64-bit types and atomicity

Some implementation may find this convenient to divide a single write action onto a 64-bit long or double value into two write action on adjacent 32-bit values. For efficient sake, this behavior is implementation specific

JVM’s are free to perform write to long and double values atomically or in 2 parts. From Java Memory Model point of view a single write to a non-volatile long or double value is treated as two separate write: one for each 32-bits half. This can result into situation where threads see the first 32-bits of a 64-bit value from one write and the second 32-bit from another write.

  • Write to a volatile long and double values are always atomic.
  • Write to and read of a reference are always atomic; regardless of whether they are implemented as 32-bit or 64-bit

declare shared 64-bit values as volatile or synchronize their read/write.

Further reading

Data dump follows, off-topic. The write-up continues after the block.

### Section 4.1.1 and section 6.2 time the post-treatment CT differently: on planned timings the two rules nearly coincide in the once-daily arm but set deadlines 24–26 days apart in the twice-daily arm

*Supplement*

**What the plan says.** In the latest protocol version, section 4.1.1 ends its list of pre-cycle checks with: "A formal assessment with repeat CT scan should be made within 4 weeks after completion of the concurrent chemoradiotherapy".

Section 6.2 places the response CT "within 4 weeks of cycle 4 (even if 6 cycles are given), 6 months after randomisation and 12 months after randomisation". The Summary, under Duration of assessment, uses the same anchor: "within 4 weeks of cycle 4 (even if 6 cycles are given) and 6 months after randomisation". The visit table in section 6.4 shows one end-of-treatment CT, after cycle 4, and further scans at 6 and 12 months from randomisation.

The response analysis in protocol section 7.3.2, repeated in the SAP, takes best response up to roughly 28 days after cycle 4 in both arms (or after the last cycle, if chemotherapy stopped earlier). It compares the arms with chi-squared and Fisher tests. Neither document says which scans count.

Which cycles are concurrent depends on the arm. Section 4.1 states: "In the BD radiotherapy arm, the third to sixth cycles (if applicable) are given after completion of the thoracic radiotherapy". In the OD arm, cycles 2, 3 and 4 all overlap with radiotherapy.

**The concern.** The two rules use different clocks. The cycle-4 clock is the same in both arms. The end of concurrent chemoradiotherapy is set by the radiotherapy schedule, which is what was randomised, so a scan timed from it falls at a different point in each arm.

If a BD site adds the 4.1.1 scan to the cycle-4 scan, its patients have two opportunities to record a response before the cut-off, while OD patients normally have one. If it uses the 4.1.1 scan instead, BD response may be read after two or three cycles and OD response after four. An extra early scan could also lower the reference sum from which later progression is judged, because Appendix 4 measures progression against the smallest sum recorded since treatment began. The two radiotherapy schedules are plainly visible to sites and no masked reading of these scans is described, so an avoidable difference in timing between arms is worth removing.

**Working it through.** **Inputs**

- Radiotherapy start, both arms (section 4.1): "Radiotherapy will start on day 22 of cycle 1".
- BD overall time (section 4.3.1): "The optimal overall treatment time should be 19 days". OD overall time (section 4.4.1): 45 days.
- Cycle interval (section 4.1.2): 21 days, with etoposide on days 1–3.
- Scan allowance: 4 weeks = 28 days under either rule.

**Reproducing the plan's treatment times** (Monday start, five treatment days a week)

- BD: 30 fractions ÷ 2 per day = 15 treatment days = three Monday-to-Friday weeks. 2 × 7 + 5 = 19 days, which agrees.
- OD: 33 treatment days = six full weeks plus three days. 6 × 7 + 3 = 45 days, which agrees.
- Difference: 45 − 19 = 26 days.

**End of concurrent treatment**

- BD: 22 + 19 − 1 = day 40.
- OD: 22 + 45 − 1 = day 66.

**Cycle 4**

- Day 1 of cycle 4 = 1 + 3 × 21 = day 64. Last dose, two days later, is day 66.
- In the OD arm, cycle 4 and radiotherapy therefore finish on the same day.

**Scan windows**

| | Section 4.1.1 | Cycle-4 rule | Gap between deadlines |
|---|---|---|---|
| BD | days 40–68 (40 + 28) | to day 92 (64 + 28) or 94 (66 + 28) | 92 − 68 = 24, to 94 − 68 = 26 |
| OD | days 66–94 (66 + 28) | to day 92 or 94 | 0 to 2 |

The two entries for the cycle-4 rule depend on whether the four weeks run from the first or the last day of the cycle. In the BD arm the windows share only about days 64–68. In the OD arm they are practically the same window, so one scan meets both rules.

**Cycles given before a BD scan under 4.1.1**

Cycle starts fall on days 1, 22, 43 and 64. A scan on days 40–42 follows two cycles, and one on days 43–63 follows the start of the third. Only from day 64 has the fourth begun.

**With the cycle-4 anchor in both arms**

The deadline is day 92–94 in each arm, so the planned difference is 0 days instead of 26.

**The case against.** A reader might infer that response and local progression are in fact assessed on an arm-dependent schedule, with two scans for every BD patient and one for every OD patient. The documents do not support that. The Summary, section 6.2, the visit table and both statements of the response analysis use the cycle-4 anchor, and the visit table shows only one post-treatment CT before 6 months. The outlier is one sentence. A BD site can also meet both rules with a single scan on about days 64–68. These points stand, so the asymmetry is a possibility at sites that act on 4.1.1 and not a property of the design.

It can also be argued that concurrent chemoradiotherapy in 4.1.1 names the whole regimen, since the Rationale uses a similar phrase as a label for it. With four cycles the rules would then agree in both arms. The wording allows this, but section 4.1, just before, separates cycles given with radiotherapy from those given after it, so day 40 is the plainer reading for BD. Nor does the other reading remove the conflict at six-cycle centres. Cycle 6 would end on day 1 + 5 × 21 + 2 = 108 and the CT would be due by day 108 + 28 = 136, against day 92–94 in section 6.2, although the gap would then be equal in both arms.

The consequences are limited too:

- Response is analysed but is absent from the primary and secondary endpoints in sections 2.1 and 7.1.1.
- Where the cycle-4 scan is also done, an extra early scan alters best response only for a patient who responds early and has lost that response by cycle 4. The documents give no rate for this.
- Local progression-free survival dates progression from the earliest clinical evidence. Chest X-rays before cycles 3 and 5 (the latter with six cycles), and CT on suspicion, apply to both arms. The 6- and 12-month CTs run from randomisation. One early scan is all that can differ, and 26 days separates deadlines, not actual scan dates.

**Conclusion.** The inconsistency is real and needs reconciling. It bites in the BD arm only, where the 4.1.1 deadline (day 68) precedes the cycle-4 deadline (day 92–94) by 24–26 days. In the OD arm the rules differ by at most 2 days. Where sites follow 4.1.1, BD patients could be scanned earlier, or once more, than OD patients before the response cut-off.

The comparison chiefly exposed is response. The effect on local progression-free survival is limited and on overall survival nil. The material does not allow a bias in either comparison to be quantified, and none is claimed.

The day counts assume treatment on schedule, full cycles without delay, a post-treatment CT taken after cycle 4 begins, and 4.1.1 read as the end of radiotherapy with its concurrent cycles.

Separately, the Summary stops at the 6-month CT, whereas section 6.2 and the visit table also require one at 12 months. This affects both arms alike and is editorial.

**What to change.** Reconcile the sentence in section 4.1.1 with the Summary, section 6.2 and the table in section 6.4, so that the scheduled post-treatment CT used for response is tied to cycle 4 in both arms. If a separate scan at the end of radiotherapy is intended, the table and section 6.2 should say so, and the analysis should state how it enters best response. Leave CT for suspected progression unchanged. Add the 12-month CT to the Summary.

1. 17.7 Non-atomic Treatment of double and long

using volatile variables

Locks offer two primary features:
1. mutual exclusion, and
2. visibility

Mutual exclusion means that only one thread at a time may hold a given lock, and this property can be used to implement protocols for coordinating access to shared data such that only one thread at a time will be using the shared data.

Visibility is more subtle and has to do with ensuring that changes made to shared data prior to releasing a lock are made visible to another thread that subsequently acquires that lock — without the visibility guarantees provided by synchronization, threads could see stale or inconsistent values for shared variables.

Volatile variables share the visibility features of synchronized, but none of the atomicity features. This means that threads will automatically see the most up-to-date value for volatile variables. They can be used to provide thread safety, but only in a very restricted set of cases: those that do not impose constraints between multiple variables or between a variable’s current value and its future values.

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